After playing the intimate Echo in Los Angeles last week, Moby flew into NYC this week to play two sold out shows at the equally tiny Rough Trade records. Acting as release shows for his new album and a return after a number of years to live performing, they were intended, as he told the crowd, to showcase and work out live much of his new output. Although going further to say he wasn’t a sadist and realized he had to play some older hits as well. The new album Everything Was Beautiful, And Nothing Hurt, once again he borrowing a line from a classic novel (Kurt Vonnegut’s Slaughterhouse Five), is a welcome return to the downtempo, trip hop, soul, electronica of his earlier and best known albums.
With no opener and after a record signing session in the main store, the lights faded down and Moby launched into “Mere Anarchy” the moody solemn opening track from the new record. Performing the song in almost pitch black with a band, comprised of drums, bass, two keyboards and vocalists Mindy Jones and Julie Mintz who sing on much of the record, it set the tempo for what was to come the rest of the evening. After 3 new songs (and a nod to bluesman John Lee Hooker) came “Why Does My Heart Feel So Bad” the first of 4 songs off 1999’s massive blockbuster Play. This touched off a lovely story of past warehouse crawls and a different NYC then the one that he inhabited when he used to live here and why he wanted to specifically play this venue.
What struck me throughout the night was how seamlessly the older numbers worked together with the new ones. After 2 recent albums with the Void Pacific Choir that were angry nods to punk and post punk, Moby once again is back to the dichotomy of portraying often bleak and melancholy subjects but imbued with music that elicits a sense of euphoria. Never more evident this evening when going from latest single “Like a Motherless Child,” an uptempo rework of a classic blues spiritual (we didn’t get the gospel chorus that he had the night before when it was performed on Late Night with Stephen Colbert) right into “Extreme Ways” from 2002’s Play and followup 18.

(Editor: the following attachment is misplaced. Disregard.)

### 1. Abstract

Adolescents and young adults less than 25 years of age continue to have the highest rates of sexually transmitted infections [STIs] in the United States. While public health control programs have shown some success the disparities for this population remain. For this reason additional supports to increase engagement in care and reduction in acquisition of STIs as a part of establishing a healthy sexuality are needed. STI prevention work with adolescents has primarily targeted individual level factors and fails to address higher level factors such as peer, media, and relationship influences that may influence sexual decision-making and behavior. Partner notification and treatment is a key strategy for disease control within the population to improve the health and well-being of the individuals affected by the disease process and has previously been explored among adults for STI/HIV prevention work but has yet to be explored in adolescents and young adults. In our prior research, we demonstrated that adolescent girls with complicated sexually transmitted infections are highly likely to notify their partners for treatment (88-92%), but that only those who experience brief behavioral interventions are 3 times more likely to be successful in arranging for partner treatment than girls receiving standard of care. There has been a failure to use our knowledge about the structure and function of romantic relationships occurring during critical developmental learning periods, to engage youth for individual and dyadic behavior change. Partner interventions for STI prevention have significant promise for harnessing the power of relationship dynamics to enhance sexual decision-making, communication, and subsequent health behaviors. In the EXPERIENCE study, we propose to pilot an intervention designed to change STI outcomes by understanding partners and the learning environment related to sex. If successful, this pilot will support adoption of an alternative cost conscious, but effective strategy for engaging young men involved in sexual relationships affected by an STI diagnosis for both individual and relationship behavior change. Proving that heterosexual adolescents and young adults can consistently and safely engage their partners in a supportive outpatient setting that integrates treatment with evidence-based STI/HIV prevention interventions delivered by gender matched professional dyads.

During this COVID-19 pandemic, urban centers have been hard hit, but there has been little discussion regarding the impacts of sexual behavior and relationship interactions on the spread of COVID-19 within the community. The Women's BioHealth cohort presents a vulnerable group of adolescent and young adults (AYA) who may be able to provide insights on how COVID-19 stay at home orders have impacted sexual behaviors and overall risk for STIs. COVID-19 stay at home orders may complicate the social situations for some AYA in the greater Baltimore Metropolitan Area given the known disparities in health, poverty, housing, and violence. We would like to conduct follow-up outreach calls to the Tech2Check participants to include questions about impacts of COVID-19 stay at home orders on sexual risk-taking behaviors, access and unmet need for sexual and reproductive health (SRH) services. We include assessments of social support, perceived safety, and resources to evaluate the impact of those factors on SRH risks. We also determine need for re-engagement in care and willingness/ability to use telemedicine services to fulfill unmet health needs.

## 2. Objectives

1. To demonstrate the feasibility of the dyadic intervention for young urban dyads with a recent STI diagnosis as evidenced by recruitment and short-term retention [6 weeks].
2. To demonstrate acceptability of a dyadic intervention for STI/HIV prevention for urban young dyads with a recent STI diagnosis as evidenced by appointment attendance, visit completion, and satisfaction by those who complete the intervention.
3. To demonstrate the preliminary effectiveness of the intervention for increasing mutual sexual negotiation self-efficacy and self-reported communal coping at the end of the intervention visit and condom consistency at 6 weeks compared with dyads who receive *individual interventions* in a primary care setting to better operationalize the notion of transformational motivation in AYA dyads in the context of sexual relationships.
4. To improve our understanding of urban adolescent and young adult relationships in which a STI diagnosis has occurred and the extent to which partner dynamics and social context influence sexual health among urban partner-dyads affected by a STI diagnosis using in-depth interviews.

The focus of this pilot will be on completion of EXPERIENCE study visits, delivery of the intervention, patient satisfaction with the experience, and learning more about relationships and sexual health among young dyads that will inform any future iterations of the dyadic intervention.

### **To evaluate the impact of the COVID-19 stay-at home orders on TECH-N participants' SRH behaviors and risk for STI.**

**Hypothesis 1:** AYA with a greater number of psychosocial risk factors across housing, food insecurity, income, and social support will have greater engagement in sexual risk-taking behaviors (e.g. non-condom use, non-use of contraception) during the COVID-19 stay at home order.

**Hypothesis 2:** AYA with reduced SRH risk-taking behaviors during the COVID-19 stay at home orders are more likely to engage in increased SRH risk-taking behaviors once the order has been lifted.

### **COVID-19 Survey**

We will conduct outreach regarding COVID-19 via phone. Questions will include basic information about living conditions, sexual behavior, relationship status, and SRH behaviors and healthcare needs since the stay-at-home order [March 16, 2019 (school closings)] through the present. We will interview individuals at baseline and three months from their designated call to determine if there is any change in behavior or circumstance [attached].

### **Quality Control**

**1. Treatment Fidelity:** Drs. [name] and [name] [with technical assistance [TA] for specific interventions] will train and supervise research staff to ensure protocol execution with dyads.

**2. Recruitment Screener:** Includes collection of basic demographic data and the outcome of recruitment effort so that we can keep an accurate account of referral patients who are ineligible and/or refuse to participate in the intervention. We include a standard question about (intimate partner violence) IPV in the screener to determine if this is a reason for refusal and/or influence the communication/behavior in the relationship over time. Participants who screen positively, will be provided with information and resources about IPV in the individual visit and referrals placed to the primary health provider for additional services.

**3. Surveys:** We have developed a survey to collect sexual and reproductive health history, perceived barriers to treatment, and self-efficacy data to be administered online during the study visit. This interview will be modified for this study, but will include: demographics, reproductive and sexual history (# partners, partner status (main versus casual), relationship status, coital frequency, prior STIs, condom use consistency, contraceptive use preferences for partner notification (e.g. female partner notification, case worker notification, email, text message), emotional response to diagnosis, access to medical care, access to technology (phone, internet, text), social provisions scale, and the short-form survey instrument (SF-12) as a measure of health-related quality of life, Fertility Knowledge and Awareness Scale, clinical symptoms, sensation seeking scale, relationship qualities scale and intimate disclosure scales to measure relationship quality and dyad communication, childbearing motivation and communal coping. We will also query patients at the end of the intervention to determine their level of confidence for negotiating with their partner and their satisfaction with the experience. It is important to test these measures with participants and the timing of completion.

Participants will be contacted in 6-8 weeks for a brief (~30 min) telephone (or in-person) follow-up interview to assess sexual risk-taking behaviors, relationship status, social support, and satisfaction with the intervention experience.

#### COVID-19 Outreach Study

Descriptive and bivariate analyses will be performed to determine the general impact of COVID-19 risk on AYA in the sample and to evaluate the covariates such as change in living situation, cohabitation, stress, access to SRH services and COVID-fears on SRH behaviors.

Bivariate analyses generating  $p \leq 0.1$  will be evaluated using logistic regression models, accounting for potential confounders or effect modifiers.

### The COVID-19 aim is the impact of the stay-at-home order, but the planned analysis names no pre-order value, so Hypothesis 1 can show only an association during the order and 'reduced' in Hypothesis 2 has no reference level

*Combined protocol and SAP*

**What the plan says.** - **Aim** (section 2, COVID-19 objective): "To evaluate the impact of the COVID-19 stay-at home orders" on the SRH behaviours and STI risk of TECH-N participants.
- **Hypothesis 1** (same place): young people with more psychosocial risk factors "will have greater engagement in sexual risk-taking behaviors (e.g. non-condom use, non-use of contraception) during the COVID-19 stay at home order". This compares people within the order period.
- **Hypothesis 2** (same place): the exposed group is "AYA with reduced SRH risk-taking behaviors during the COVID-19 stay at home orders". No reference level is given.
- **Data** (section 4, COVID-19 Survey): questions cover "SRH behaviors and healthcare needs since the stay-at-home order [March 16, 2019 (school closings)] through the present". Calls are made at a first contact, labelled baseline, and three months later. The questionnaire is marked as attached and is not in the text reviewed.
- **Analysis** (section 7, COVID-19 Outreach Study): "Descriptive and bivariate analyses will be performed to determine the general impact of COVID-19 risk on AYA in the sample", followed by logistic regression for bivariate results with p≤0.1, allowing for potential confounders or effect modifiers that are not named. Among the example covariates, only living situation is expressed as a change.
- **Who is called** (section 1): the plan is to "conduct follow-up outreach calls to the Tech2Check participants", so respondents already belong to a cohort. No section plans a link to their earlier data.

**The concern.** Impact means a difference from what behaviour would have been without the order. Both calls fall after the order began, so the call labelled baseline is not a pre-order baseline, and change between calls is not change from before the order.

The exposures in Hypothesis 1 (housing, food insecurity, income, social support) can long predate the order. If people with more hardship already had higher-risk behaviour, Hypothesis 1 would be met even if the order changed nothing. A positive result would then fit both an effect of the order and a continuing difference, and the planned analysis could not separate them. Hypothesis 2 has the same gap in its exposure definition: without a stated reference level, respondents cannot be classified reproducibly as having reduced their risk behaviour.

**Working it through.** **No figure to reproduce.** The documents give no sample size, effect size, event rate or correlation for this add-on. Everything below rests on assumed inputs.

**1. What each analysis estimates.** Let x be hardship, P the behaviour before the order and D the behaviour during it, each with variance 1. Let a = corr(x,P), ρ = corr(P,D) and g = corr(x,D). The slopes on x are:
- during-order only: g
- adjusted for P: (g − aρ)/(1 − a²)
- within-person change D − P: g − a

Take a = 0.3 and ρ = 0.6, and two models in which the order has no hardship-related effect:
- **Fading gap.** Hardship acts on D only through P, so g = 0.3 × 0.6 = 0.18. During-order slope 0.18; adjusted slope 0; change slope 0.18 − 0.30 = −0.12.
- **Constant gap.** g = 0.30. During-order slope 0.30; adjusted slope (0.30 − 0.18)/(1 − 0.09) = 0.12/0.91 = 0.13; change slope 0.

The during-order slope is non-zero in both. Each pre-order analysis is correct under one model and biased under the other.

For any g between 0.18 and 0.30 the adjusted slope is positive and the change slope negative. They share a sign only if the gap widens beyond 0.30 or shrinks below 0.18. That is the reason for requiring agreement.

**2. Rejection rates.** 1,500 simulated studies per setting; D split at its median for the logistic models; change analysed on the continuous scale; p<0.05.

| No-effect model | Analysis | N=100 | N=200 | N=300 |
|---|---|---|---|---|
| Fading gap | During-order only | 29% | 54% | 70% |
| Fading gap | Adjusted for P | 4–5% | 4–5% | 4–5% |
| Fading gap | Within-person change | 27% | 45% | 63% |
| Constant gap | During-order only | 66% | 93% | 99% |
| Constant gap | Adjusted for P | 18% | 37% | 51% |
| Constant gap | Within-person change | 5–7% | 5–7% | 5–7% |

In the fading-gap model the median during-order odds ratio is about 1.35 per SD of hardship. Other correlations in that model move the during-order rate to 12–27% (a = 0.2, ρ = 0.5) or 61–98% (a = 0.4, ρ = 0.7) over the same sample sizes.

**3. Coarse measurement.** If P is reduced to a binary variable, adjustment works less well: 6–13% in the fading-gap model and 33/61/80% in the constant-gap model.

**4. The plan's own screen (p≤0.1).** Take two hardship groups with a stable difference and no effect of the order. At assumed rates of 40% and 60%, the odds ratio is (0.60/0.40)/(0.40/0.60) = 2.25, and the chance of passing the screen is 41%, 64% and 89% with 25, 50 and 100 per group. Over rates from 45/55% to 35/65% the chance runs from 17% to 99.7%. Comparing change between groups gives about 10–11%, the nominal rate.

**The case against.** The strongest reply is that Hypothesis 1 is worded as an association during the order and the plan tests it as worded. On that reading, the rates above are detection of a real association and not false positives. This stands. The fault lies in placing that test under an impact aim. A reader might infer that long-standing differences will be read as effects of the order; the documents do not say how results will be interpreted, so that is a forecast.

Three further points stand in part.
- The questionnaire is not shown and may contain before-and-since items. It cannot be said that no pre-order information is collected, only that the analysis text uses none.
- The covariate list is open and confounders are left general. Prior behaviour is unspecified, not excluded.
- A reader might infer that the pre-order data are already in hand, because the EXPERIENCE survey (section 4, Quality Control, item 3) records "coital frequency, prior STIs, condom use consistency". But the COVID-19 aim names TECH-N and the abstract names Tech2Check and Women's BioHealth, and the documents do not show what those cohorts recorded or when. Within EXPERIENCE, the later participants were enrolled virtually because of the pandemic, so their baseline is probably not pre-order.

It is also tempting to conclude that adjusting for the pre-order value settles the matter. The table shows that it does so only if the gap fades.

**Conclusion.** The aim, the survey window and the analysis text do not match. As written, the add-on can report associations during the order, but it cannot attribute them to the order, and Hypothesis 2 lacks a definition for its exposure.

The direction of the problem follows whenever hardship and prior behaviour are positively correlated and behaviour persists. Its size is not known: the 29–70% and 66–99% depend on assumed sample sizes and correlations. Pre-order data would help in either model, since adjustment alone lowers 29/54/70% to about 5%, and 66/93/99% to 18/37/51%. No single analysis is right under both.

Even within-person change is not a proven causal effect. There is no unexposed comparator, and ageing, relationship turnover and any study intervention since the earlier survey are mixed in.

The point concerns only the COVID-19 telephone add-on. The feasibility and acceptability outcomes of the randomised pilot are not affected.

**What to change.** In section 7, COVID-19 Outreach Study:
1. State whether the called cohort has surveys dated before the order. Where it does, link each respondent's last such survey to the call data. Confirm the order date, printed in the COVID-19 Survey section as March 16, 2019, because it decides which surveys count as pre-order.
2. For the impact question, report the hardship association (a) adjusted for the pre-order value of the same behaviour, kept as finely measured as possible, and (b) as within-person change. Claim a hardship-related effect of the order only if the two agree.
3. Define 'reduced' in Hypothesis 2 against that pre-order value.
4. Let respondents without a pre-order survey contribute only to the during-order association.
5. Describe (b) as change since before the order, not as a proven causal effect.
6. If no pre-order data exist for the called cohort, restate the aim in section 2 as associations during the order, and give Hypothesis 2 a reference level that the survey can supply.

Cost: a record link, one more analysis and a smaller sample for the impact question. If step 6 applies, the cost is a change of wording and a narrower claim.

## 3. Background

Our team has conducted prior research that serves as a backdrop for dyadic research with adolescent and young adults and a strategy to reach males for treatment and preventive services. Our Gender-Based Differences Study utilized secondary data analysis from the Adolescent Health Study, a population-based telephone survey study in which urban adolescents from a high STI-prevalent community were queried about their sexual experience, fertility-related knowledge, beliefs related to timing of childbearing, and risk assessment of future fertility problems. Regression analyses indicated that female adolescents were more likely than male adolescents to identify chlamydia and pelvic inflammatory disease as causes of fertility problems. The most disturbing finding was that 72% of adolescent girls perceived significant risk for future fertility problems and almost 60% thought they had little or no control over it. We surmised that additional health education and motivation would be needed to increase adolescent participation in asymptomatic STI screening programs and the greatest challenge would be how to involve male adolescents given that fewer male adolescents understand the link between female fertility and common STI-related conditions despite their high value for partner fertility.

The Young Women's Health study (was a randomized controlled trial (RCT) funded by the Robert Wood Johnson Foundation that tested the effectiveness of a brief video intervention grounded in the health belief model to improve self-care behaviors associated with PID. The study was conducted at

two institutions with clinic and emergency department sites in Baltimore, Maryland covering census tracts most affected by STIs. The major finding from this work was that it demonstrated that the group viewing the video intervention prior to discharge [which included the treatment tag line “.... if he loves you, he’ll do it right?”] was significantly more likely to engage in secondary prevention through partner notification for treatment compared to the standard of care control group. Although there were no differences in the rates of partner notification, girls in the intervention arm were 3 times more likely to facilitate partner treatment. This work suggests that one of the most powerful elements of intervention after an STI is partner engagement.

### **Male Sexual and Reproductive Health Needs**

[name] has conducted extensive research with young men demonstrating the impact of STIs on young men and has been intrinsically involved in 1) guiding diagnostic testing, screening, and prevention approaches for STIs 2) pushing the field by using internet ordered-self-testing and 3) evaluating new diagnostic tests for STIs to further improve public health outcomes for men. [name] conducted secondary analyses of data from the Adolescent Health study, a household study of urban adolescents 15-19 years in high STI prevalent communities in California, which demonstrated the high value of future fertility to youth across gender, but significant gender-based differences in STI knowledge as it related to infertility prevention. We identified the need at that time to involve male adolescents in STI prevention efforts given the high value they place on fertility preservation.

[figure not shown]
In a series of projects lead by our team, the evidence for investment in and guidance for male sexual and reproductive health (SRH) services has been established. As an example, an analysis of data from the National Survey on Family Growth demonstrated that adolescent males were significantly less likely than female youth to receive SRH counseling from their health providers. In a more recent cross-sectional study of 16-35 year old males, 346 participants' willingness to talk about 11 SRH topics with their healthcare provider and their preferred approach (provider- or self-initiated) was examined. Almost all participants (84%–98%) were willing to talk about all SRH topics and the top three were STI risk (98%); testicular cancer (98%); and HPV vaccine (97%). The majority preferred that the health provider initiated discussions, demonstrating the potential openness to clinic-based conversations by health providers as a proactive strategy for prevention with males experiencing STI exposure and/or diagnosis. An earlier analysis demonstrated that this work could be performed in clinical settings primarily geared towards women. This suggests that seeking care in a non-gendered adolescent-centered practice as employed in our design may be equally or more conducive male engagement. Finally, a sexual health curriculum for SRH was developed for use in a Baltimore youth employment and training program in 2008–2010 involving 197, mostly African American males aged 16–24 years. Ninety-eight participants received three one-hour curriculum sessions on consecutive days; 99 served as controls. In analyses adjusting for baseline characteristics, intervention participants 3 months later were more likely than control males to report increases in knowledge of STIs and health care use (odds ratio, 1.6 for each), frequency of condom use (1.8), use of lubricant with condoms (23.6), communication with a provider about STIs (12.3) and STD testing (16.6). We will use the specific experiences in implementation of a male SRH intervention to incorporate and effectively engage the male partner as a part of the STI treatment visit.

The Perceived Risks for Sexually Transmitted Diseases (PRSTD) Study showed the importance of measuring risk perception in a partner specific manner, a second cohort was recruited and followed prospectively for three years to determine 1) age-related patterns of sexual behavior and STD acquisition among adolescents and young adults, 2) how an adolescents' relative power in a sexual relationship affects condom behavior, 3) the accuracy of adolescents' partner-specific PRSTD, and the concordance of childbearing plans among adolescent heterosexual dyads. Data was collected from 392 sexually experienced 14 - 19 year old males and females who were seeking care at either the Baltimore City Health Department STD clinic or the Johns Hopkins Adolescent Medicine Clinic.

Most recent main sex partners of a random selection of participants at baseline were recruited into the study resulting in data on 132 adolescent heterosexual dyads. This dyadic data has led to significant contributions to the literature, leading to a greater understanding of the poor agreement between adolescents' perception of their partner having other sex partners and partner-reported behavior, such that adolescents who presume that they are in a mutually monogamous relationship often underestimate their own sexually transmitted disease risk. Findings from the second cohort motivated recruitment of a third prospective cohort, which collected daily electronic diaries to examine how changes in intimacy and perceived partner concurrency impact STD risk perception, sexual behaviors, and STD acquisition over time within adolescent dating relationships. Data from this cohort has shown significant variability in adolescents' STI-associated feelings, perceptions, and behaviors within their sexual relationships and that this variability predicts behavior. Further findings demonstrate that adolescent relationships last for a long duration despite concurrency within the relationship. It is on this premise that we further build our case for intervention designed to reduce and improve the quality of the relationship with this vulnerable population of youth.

Also striking was how much I had forgotten what a great guitar player he is. Even though guitar is not at the forefront of the new record, live was a different story. Moby stalking all over the stage ripping out one guitar solo after another. Nods to the aforementioned previous 2 albums before this recent one as well as 1996’s alternative rock leaning Animal Rights.
After a little over an hour, we were told that eschewing the regular pattern of “band going off and coming back for an encore schtick,” that they would just stay on the stage and finish the show. Little did the crowd know that said “encore” would be 45 more minutes of past classics like “South Side,” “Natural Blues,” “We Are All Made of Stars’ and even going as far back as his first album for the always a joy to hear “Go” Also in that mix was a fiery cover of Led Zeppelin’s “Whole Lotta Love,” that singer Mindy Jones belted out and completely owned.
Two hours down and an audience that wasn’t giving in at all, Moby with a number of polite Thank You’s finished off this show with the lovely ballad “Almost Home,” originally a duet with Damien Jurado off 2013’s way underrated Innocents. As the crowd filed out the smiles on everyone’s faces were a testament to the wonderful performance that just took place. While these shows were the only announced performances for this album, let’s hope a larger tour is just around the corner.
The Middle Is Gone
Falling Rain and Light
Why Does My Heart Feel So Bad?
This Wild Darkness
The Tired and the Hurt
The Last of Goodbyes
A Dark Cloud Is Coming
The Sorrow Tree
The Ceremony of Innocence
Like a Motherless Child
Whole Lotta Love (Led Zeppelin)
We Are All Made of Stars
Article: PSquared Media